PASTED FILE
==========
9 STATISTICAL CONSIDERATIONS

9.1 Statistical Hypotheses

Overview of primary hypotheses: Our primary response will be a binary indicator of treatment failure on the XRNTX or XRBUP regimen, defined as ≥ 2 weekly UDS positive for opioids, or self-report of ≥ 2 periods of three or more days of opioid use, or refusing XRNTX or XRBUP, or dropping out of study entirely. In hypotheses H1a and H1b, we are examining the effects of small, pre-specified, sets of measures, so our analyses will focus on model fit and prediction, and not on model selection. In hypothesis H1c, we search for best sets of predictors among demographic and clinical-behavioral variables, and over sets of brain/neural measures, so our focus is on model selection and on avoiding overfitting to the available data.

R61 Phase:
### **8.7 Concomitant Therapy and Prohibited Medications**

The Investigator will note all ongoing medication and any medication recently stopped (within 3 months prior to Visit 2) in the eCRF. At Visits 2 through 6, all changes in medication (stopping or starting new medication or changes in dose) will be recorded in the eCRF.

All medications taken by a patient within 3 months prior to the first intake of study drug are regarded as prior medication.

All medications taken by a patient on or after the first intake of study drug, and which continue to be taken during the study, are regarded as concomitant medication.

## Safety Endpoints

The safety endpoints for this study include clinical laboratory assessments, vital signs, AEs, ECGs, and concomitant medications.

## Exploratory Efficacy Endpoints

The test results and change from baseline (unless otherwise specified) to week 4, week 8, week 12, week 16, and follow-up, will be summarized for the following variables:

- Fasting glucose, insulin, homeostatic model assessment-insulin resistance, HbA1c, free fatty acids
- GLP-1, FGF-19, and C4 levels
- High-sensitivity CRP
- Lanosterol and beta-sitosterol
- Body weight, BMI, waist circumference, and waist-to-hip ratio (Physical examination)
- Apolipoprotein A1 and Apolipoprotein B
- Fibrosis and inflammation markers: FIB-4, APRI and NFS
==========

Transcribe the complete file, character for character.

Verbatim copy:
9 STATISTICAL CONSIDERATIONS

9.1 Statistical Hypotheses

Overview of primary hypotheses: Our primary response will be a binary indicator of treatment failure on the XRNTX or XRBUP regimen, defined as ≥ 2 weekly UDS positive for opioids, or self-report of ≥ 2 periods of three or more days of opioid use, or refusing XRNTX or XRBUP, or dropping out of study entirely. In hypotheses H1a and H1b, we are examining the effects of small, pre-specified, sets of measures, so our analyses will focus on model fit and prediction, and not on model selection. In hypothesis H1c, we search for best sets of predictors among demographic and clinical-behavioral variables, and over sets of brain/neural measures, so our focus is on model selection and on avoiding overfitting to the available data.

R61 Phase:
### **8.7 Concomitant Therapy and Prohibited Medications**

The Investigator will note all ongoing medication and any medication recently stopped (within 3 months prior to Visit 2) in the eCRF. At Visits 2 through 6, all changes in medication (stopping or starting new medication or changes in dose) will be recorded in the eCRF.

All medications taken by a patient within 3 months prior to the first intake of study drug are regarded as prior medication.

All medications taken by a patient on or after the first intake of study drug, and which continue to be taken during the study, are regarded as concomitant medication.

## Safety Endpoints

The safety endpoints for this study include clinical laboratory assessments, vital signs, AEs, ECGs, and concomitant medications.

## Exploratory Efficacy Endpoints

The test results and change from baseline (unless otherwise specified) to week 4, week 8, week 12, week 16, and follow-up, will be summarized for the following variables:

- Fasting glucose, insulin, homeostatic model assessment-insulin resistance, HbA1c, free fatty acids
- GLP-1, FGF-19, and C4 levels
- High-sensitivity CRP
- Lanosterol and beta-sitosterol
- Body weight, BMI, waist circumference, and waist-to-hip ratio (Physical examination)
- Apolipoprotein A1 and Apolipoprotein B
- Fibrosis and inflammation markers: FIB-4, APRI and NFS